The GSA administrator adopted her position, and an April 18, 1962, letter to Finley shows Mrs. Kennedy barely able to contain her excitement: Hold your breath because this is what is going to happen--all our wildest dreams come true. . . . (1) The new court building will be 19th century in feeling--similar to bank. (2) The Dolley Madison and Taylor houses will be saved!!! (3) The Court of Claims will be saved--it will be I think turned into a Museum of Modern Art which people are trying to get started here and which I said I would sponsor--as I think it is wrong to identify oneself solely with art of the past--and never encourage what is happening now. So it will be used as it used to be. (4) The whole Decatur House side facades will be saved except for the 2 tall modern buildings!!! . . . Some will be used as extension of guest facilities at Blair House--the rest as offices--so Theodore Roosevelt's old house--and place where National Gallery was born will be preserved. This is what delights me the most--everyone wants to raze things and build efficient new buildings--Bernard Boutin is a preservationist and also he says it will be cheaper! Who else would ever have said that! None of those naughty show-off architects! The gaps that are left will be filled with some 19th century D.C. houses that he will have moved there. So if you know any special ones you want saved--tell him. (5) On 17th Street a big building will go up to provide space for Bureau of Budget or whoever it is who wants all this space.
Not everyone in Washington was as pleased as Mrs. Kennedy with the preservation plan. Ralph Walker, a Fine Arts Commission member who was a former president of the American Institute of Architects and a pillar of the architectural establishment at the time, was one who objected strenuously. "To keep on using bad architecture and trying to preserve it because there is practically nothing except Decatur House on that side of the Square that is worth preserving--the rest is junk, architecturally--it is junk. . . . I hope Jacqueline wakes up to the fact that she lives in the 20th century."
Of course, the First Lady did recognize her own century, and also understood the special problems of historic preservation in downtown Washington, problems that continue. The need to accommodate new construction in a way that is compatible with older structures isn't easy; this city has failures and successes of design. But as Dorn McGrath, George Washington University's influential professor of urban planning, says, Mrs. Kennedy's Lafayette Square concepts became an important model for future development in Washington. "It began the process of making a creative use of space in critical Washington locations, increasing the density in parts while maintaining the historical context. Her basic ideas, implemented by architects, demonstrated that one need not throw away 19th- and 18th-century architecture in order to live in the 20th century."
The First Lady was not content to reshape the urban landscape around the White House. She played an active role in beginning the revitalization of Pennsylvania Avenue. Although she had concerns about the location of the National Cultural Center, which ultimately was named the John F. Kennedy Center for the Performing Arts, it was too late for her to move the new building to locations she preferred downtown.
She was keenly interested in the renovation of older buildings for theater and arts uses along and near Pennsylvania Avenue. William Walton (who later did become Chairman of the Fine Arts Commission) said Mrs. Kennedy wanted to use one Pennsylvania Avenue building as "an opera house like she had seen in a trip to Panama City." She worked to make certain that theater and arts uses were a part of the first plans for Pennsylvania Avenue--goals that eventually were realized with the restoration of the National Theater and the Warner, and the creative blend of preservation and new construction of the Lansburgh.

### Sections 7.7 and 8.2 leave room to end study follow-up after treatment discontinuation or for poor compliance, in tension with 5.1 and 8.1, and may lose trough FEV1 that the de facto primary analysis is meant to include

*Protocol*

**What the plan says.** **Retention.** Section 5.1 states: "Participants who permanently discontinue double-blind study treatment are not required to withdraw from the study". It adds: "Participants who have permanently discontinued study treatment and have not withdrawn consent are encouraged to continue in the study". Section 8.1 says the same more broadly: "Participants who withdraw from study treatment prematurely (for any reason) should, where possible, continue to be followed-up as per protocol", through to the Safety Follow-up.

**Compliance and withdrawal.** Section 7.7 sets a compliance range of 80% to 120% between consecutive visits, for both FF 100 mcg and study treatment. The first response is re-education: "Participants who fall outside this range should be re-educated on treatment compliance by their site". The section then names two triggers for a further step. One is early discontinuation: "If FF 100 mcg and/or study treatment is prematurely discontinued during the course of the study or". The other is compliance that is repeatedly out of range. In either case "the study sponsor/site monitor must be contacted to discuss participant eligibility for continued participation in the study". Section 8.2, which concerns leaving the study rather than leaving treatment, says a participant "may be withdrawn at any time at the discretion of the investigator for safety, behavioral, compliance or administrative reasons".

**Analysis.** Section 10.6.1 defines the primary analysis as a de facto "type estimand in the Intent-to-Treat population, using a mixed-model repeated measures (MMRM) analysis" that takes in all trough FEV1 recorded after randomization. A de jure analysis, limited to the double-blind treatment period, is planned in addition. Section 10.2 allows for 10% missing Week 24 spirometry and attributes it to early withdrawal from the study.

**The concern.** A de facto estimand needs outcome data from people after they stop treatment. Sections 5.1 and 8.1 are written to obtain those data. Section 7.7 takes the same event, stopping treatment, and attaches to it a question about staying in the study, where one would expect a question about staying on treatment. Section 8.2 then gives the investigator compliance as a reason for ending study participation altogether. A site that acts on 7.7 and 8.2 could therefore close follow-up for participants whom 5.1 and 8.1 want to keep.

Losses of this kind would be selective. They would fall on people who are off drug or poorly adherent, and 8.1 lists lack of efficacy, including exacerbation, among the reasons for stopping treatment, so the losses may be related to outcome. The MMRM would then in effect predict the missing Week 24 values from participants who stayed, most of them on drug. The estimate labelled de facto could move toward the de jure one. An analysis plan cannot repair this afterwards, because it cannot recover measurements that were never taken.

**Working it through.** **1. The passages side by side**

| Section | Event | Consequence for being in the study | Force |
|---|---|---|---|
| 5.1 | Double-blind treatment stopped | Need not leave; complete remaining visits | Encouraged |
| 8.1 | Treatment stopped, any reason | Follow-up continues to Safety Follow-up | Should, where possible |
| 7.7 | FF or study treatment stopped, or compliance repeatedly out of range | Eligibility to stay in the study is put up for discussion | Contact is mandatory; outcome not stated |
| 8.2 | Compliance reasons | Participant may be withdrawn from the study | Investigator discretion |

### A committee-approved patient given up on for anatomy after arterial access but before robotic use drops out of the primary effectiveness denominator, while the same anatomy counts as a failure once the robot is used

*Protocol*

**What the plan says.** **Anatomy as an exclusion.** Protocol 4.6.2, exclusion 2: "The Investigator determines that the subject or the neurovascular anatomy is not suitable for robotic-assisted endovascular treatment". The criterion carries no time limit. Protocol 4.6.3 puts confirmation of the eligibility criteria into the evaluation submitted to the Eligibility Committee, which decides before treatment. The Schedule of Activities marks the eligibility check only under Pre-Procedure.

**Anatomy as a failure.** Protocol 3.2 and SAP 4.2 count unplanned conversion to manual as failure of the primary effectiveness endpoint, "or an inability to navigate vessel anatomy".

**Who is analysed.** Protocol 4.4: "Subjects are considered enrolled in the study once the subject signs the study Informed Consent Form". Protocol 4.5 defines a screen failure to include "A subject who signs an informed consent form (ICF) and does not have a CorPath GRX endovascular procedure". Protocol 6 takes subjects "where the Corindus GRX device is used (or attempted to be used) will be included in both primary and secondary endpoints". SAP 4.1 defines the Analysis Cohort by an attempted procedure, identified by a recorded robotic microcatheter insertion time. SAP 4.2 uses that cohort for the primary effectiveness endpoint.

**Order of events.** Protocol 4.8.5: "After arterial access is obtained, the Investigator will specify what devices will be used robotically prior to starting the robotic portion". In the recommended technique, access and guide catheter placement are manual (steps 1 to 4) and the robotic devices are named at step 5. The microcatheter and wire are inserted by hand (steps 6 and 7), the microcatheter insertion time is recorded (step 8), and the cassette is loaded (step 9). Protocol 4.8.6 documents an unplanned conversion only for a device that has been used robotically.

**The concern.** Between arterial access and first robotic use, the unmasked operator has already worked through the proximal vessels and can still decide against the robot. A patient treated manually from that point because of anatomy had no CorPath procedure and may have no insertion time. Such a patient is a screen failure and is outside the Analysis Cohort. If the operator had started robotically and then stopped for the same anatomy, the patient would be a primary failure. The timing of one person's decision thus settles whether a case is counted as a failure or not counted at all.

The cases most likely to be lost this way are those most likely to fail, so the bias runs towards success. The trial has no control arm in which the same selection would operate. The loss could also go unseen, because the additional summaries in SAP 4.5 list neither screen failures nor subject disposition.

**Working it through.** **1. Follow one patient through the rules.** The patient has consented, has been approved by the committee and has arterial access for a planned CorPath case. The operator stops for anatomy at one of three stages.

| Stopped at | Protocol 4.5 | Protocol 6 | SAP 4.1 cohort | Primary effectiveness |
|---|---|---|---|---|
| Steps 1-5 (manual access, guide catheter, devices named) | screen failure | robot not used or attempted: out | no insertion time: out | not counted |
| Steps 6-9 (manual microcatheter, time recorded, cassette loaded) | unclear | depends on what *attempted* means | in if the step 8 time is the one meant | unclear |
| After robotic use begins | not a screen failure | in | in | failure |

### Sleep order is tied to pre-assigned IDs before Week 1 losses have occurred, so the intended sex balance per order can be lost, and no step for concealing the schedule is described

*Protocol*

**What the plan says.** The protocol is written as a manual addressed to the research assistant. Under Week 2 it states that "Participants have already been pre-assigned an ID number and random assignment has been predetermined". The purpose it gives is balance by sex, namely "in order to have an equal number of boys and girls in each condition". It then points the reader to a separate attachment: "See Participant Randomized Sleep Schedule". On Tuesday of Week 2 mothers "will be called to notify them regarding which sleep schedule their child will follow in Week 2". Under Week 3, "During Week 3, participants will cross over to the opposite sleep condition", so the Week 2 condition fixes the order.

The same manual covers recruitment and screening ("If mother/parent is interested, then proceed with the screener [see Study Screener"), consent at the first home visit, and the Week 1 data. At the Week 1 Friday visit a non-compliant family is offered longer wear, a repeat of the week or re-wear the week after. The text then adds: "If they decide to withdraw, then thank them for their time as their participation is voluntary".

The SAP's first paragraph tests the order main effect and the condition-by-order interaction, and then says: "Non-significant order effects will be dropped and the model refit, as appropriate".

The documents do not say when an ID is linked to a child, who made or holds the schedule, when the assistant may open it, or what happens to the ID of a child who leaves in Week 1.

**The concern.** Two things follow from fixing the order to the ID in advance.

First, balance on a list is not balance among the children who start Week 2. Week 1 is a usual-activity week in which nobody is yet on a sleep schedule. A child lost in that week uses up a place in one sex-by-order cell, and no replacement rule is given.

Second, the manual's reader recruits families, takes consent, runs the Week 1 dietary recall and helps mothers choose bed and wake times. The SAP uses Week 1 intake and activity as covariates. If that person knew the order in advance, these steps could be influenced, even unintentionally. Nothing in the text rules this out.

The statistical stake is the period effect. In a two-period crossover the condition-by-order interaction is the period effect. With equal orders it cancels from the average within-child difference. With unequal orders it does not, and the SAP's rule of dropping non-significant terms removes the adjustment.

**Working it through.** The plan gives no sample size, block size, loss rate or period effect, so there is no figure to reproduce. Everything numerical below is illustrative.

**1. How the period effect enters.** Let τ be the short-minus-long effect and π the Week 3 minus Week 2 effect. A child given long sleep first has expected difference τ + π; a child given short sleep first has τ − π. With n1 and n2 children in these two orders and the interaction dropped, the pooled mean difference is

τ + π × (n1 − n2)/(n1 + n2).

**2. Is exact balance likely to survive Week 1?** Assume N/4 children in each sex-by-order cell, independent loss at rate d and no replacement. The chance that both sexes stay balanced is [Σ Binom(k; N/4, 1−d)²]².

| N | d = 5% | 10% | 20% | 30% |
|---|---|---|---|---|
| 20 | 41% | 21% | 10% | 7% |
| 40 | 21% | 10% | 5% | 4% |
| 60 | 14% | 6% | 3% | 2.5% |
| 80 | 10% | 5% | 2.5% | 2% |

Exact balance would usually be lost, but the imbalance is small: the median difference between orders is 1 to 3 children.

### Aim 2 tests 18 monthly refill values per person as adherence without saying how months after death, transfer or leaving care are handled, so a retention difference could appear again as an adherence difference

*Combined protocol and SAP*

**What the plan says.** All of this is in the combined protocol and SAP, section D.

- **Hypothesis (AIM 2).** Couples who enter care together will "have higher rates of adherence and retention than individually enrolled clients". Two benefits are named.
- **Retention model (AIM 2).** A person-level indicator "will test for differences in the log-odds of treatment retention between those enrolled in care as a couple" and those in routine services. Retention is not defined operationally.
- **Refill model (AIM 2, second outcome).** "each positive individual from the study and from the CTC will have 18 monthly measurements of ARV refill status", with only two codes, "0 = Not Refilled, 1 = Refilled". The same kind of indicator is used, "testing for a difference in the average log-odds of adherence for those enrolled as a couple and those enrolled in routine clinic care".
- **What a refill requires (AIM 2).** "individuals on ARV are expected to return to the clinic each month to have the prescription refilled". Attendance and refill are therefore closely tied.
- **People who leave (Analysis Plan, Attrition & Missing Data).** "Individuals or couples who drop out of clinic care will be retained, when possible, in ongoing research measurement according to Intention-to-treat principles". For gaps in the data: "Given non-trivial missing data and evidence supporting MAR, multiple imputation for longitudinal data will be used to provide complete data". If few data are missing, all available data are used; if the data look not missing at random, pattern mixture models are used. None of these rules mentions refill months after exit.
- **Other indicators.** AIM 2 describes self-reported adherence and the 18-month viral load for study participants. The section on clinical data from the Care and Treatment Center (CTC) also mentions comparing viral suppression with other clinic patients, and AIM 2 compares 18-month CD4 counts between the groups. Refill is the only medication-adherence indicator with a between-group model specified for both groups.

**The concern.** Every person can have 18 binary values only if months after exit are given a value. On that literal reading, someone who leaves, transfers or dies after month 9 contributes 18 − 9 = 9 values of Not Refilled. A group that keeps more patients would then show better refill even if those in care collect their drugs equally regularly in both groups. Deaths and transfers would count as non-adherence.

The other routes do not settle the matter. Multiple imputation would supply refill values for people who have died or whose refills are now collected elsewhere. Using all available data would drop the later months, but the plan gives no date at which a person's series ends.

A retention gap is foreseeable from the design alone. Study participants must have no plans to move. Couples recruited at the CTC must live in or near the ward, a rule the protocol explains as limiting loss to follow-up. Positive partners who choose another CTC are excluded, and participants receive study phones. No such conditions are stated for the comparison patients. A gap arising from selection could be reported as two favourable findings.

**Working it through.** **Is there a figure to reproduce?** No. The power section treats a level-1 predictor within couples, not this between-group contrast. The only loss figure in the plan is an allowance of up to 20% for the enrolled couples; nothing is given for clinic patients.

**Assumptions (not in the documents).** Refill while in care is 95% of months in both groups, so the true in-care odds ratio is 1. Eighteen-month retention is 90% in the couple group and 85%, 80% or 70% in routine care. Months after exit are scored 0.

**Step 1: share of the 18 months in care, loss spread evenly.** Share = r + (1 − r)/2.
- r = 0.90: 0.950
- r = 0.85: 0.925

Her letters and notes recognize that older buildings embody precious features of our heritage and that they serve as examples of quality for architecture today. Members of Congress, in urging the passage of the National Historic Preservation Act in 1966, called Mrs. Kennedy's preservation efforts a model, not only for preservation in this city, but for large and small communities throughout America.
Of course, many, many others played a role in saving old buildings and providing for the beautiful Lafayette Square that L'Enfant referred to in his plan as the "President's Park." But the record is clear that Jackie Kennedy played the crucial role when many others said it was too late. As historian Arthur Schlesinger, Jr. recalls her telling her husband, "The wreckers haven't started yet, and until they do, it can be saved."
It was a credo she took with her after her husband's death, when she moved to New York. There she protested against the demolition of New York's Penn Station and worked tirelessly in the successful effort to preserve Grand Central Terminal. But Lafayette Square, her first effort, may be her greatest triumph. John Kennedy once remarked that the sensitive combination of old and new buildings on the square "may be the only monument we'll leave."
Assuming anyone remembers. One evening last year, historian David McCullough, seated next to Jacqueline Kennedy Onassis at dinner, thanked the former First Lady for her important role in saving Lafayette Square, adding that he was sure she had been thanked many times before. "Mr. McCullough," she responded, "I have never been thanked." Self-effacing as always and satisfied with the result of her efforts, she simply did not seek public recognition. But all of us who care about the preservation of the Capital's--and the Nation's--heritage should be sorry that she did not receive that recognition during her life. For more than any resident of the White House since Thomas Jefferson, she had a vision of what architecture and the arts can mean. In the end, she may be one of the more important preservationists in Washington's history.
(Richard Moe is president of the National Trust for Historic Preservation. Leonard Zax is a trustee of the D.C. reservation League and a partner in the law firm of Fried, Frank, Harris, Shriver & Jacobson.)
John Carl Warnecke and First Lady Jacqueline Kennedy discuss plans for Lafayette Square and the New Executive Office Building in September 1962.